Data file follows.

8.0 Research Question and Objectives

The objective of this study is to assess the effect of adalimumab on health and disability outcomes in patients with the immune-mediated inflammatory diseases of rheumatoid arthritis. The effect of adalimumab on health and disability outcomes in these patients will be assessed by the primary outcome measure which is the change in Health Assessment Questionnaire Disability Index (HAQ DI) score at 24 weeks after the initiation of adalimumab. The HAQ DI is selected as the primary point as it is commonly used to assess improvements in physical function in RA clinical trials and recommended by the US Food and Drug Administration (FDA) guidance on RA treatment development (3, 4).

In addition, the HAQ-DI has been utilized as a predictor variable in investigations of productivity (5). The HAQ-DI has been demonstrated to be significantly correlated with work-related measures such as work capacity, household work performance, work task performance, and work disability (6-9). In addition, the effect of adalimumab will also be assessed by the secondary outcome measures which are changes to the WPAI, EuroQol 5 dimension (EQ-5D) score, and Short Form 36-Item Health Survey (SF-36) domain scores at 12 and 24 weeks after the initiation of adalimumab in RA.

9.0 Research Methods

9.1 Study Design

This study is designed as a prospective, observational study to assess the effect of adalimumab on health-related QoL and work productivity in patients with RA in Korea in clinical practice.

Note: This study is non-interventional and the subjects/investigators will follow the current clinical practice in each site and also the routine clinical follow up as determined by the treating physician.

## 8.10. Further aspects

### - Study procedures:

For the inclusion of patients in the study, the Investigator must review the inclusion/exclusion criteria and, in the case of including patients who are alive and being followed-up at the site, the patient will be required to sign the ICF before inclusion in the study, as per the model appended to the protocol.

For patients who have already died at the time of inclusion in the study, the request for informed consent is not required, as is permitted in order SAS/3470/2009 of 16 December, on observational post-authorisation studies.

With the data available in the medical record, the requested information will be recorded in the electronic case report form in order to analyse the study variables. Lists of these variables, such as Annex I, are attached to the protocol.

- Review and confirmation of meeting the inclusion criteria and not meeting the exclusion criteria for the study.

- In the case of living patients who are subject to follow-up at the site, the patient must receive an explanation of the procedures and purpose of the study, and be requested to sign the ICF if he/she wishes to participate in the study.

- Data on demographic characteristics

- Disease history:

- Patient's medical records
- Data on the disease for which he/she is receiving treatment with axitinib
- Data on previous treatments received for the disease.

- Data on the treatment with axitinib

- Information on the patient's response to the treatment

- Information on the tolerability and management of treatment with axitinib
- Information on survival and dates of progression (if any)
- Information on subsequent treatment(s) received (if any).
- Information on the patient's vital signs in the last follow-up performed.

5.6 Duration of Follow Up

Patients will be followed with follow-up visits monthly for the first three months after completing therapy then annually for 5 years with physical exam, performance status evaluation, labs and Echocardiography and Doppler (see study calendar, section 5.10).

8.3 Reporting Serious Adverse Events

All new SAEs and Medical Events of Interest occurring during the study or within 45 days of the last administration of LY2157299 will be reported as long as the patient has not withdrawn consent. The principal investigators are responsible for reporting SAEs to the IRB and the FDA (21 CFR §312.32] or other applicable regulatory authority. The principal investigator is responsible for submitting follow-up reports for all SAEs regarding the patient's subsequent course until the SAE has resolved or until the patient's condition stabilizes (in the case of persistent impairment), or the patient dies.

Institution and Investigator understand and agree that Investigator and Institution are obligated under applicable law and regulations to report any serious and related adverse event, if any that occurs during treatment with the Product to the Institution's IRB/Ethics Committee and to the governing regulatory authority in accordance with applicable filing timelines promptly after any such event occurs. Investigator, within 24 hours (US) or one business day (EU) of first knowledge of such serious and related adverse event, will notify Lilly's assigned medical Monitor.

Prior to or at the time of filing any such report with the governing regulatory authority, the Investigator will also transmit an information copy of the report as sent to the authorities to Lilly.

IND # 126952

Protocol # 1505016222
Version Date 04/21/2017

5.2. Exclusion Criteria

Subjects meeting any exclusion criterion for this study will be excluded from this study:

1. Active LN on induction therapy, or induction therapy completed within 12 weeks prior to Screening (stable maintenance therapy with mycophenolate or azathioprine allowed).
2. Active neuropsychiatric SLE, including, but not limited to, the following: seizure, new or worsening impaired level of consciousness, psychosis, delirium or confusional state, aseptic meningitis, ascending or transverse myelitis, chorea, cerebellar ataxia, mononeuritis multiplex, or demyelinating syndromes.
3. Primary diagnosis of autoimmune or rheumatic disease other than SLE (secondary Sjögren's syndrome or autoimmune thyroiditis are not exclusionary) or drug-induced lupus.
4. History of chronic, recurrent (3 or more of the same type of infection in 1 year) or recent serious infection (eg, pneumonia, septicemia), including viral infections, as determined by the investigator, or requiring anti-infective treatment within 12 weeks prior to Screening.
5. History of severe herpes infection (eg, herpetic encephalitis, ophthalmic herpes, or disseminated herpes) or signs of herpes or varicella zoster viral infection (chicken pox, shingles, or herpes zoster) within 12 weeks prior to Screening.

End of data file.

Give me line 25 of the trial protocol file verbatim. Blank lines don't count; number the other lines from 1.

- Information on the patient's vital signs in the last follow-up performed.